Brief report: Quantifying the impact of autism coverage on private insurance premiums

J Autism Dev Disord. 2009 Jun;39(6):953-7. doi: 10.1007/s10803-009-0701-z. Epub 2009 Feb 13.


Many states are considering legislation requiring private insurance companies to pay for autism-related services. Arguments against mandates include that they will result in higher premiums. Using Pennsylvania legislation as an example, which proposed covering services up to $36,000 per year for individuals less than 21 years of age, this paper estimates potential premium increases. The estimate relies on autism treated prevalence, the number of individuals insured by affected plans, mean annual autism expenditures, administrative costs, medical loss ratio, and total insurer revenue. Current treated prevalence and expenditures suggests that premium increases would approximate 1%, with a lower bound of 0.19% and an upper bound of 2.31%. Policy makers can use these results to assess the cost-effectiveness of similar legislation.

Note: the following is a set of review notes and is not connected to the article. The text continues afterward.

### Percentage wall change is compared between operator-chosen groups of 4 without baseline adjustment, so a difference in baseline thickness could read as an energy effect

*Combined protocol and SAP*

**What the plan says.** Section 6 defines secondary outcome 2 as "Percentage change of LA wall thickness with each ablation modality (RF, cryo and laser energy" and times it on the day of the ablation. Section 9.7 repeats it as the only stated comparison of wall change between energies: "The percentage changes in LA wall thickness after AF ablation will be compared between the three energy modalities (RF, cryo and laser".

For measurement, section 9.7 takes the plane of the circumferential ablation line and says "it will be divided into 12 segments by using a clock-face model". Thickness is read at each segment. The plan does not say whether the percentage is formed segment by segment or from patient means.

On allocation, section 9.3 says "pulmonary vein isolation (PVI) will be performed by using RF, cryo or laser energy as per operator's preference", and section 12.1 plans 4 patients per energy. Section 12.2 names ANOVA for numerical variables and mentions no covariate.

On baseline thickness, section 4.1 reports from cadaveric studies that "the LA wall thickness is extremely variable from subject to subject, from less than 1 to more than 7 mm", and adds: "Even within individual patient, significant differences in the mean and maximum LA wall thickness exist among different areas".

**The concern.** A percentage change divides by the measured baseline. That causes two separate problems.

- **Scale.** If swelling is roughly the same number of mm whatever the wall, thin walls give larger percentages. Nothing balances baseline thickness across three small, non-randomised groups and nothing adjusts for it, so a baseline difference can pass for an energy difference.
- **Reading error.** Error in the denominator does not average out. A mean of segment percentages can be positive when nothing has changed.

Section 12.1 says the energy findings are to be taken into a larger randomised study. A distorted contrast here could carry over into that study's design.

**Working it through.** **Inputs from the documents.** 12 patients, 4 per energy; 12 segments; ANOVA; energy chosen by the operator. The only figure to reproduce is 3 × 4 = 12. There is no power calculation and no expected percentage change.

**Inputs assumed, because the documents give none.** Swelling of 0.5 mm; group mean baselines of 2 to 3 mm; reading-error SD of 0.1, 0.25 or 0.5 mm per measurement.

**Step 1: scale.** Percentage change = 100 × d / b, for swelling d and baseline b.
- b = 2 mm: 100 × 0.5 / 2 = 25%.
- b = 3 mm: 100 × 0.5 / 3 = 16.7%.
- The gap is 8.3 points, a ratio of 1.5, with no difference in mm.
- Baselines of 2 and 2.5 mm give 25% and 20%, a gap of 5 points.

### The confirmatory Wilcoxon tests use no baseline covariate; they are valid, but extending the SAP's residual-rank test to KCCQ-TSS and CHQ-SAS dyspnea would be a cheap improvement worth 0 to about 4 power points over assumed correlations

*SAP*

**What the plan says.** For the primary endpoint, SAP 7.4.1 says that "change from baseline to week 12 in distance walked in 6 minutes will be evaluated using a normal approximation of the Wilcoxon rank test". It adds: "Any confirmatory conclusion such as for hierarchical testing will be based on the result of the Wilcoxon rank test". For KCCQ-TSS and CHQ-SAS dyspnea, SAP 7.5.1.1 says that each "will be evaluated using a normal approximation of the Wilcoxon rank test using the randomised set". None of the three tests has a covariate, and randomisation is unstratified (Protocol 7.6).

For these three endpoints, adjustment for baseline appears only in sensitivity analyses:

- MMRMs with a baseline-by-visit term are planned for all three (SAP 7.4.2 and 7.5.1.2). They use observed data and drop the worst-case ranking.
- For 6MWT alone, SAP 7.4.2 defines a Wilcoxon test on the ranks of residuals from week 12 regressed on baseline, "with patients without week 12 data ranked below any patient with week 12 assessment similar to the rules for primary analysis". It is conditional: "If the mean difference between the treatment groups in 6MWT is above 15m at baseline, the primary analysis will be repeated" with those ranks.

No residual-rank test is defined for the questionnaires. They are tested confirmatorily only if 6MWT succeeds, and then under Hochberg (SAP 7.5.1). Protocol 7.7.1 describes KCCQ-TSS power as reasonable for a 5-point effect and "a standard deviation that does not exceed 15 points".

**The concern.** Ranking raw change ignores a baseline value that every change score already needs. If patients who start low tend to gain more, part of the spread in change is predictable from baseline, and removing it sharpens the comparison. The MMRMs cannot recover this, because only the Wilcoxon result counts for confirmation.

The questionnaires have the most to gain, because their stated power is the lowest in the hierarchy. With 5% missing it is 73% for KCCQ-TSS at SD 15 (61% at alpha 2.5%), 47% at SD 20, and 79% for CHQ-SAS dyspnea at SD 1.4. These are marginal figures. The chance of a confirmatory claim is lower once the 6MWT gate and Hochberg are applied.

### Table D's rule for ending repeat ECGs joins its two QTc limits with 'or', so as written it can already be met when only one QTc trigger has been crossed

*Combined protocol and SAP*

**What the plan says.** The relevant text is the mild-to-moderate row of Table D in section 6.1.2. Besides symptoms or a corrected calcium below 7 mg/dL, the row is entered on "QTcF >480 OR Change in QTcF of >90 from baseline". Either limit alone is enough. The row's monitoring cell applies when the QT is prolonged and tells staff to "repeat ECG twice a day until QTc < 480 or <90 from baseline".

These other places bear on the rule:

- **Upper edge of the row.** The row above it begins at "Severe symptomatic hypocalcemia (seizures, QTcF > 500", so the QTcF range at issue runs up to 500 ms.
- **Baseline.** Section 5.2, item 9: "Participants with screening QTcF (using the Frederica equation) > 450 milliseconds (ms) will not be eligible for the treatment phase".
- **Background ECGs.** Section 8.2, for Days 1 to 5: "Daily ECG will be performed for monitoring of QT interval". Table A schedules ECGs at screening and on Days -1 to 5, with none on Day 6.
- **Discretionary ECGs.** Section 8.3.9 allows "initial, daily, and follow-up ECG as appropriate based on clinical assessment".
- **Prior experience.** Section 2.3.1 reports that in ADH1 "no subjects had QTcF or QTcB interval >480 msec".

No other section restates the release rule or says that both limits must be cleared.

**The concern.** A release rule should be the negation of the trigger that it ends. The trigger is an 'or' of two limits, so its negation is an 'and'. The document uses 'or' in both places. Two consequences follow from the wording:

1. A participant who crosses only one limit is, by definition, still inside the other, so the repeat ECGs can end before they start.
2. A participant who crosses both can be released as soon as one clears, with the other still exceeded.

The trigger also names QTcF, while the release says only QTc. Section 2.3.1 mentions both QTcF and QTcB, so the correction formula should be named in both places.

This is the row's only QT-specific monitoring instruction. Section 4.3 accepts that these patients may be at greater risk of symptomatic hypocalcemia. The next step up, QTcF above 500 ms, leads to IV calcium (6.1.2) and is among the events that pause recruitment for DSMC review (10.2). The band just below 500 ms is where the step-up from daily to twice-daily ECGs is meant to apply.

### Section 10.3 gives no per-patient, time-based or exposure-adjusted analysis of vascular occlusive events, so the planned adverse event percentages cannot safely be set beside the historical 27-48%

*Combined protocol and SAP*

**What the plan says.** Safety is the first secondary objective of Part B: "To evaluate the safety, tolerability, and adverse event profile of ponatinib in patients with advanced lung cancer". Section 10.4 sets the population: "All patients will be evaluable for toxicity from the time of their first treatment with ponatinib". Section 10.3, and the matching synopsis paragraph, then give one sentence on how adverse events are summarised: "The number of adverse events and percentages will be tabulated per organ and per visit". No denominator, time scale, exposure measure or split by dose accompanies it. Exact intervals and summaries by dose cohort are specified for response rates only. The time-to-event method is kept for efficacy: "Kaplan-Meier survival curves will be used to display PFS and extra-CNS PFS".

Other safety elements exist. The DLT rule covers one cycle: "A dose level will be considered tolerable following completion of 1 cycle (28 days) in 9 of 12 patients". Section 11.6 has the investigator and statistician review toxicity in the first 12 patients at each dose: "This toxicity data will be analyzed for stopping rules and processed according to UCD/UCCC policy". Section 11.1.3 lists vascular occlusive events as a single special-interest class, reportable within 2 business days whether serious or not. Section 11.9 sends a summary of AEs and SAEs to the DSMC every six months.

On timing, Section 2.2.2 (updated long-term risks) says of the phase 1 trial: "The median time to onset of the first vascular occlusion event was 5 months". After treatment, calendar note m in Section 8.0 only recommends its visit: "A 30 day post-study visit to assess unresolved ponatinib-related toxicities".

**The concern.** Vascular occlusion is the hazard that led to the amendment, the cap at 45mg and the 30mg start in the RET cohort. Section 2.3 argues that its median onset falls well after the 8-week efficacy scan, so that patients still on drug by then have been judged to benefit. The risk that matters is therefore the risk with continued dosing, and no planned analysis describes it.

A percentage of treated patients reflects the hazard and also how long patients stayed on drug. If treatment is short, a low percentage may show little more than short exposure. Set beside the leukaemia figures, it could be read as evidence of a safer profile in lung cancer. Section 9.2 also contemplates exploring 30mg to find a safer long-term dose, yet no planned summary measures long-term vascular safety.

MeSH terms

  • Adolescent
  • Autistic Disorder / economics*
  • Autistic Disorder / epidemiology
  • Autistic Disorder / therapy
  • Child
  • Child, Preschool
  • Health Expenditures / statistics & numerical data*
  • Hospital Administration / economics*
  • Hospital Administration / statistics & numerical data
  • Humans
  • Insurance Coverage / economics*
  • Insurance Coverage / statistics & numerical data
  • Pennsylvania / epidemiology
  • Young Adult